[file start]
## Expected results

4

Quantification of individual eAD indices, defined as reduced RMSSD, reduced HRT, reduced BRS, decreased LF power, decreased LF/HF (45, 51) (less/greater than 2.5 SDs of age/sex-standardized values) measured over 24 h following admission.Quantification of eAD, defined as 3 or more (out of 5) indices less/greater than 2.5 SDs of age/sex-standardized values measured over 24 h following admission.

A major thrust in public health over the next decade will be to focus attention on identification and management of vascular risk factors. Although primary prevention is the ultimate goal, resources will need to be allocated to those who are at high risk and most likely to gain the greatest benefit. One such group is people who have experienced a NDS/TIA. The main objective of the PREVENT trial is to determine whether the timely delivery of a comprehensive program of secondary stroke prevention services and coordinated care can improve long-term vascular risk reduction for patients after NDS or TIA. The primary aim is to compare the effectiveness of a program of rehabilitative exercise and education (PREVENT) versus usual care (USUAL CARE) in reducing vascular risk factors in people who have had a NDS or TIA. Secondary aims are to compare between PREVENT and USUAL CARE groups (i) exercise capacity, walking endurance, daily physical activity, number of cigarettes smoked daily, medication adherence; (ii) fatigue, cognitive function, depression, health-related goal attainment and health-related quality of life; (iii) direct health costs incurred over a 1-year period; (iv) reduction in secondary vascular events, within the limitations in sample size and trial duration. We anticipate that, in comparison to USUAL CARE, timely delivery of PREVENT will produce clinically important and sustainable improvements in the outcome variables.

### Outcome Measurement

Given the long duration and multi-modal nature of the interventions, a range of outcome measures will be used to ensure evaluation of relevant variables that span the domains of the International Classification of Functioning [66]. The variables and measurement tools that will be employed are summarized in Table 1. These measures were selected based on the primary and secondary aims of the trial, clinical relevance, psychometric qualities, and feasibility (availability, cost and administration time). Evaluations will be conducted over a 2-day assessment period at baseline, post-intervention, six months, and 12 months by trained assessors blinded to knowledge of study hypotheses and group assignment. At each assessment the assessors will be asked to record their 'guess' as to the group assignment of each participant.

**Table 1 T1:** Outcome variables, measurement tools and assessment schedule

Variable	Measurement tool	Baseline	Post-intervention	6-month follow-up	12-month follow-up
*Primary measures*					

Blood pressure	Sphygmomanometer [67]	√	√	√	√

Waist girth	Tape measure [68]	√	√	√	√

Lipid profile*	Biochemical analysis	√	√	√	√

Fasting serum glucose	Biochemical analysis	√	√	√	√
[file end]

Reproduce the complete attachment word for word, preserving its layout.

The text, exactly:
## Expected results

4

Quantification of individual eAD indices, defined as reduced RMSSD, reduced HRT, reduced BRS, decreased LF power, decreased LF/HF (45, 51) (less/greater than 2.5 SDs of age/sex-standardized values) measured over 24 h following admission.Quantification of eAD, defined as 3 or more (out of 5) indices less/greater than 2.5 SDs of age/sex-standardized values measured over 24 h following admission.

A major thrust in public health over the next decade will be to focus attention on identification and management of vascular risk factors. Although primary prevention is the ultimate goal, resources will need to be allocated to those who are at high risk and most likely to gain the greatest benefit. One such group is people who have experienced a NDS/TIA. The main objective of the PREVENT trial is to determine whether the timely delivery of a comprehensive program of secondary stroke prevention services and coordinated care can improve long-term vascular risk reduction for patients after NDS or TIA. The primary aim is to compare the effectiveness of a program of rehabilitative exercise and education (PREVENT) versus usual care (USUAL CARE) in reducing vascular risk factors in people who have had a NDS or TIA. Secondary aims are to compare between PREVENT and USUAL CARE groups (i) exercise capacity, walking endurance, daily physical activity, number of cigarettes smoked daily, medication adherence; (ii) fatigue, cognitive function, depression, health-related goal attainment and health-related quality of life; (iii) direct health costs incurred over a 1-year period; (iv) reduction in secondary vascular events, within the limitations in sample size and trial duration. We anticipate that, in comparison to USUAL CARE, timely delivery of PREVENT will produce clinically important and sustainable improvements in the outcome variables.

### Outcome Measurement

Given the long duration and multi-modal nature of the interventions, a range of outcome measures will be used to ensure evaluation of relevant variables that span the domains of the International Classification of Functioning [66]. The variables and measurement tools that will be employed are summarized in Table 1. These measures were selected based on the primary and secondary aims of the trial, clinical relevance, psychometric qualities, and feasibility (availability, cost and administration time). Evaluations will be conducted over a 2-day assessment period at baseline, post-intervention, six months, and 12 months by trained assessors blinded to knowledge of study hypotheses and group assignment. At each assessment the assessors will be asked to record their 'guess' as to the group assignment of each participant.

**Table 1 T1:** Outcome variables, measurement tools and assessment schedule

Variable	Measurement tool	Baseline	Post-intervention	6-month follow-up	12-month follow-up
*Primary measures*					

Blood pressure	Sphygmomanometer [67]	√	√	√	√

Waist girth	Tape measure [68]	√	√	√	√

Lipid profile*	Biochemical analysis	√	√	√	√

Fasting serum glucose	Biochemical analysis	√	√	√	√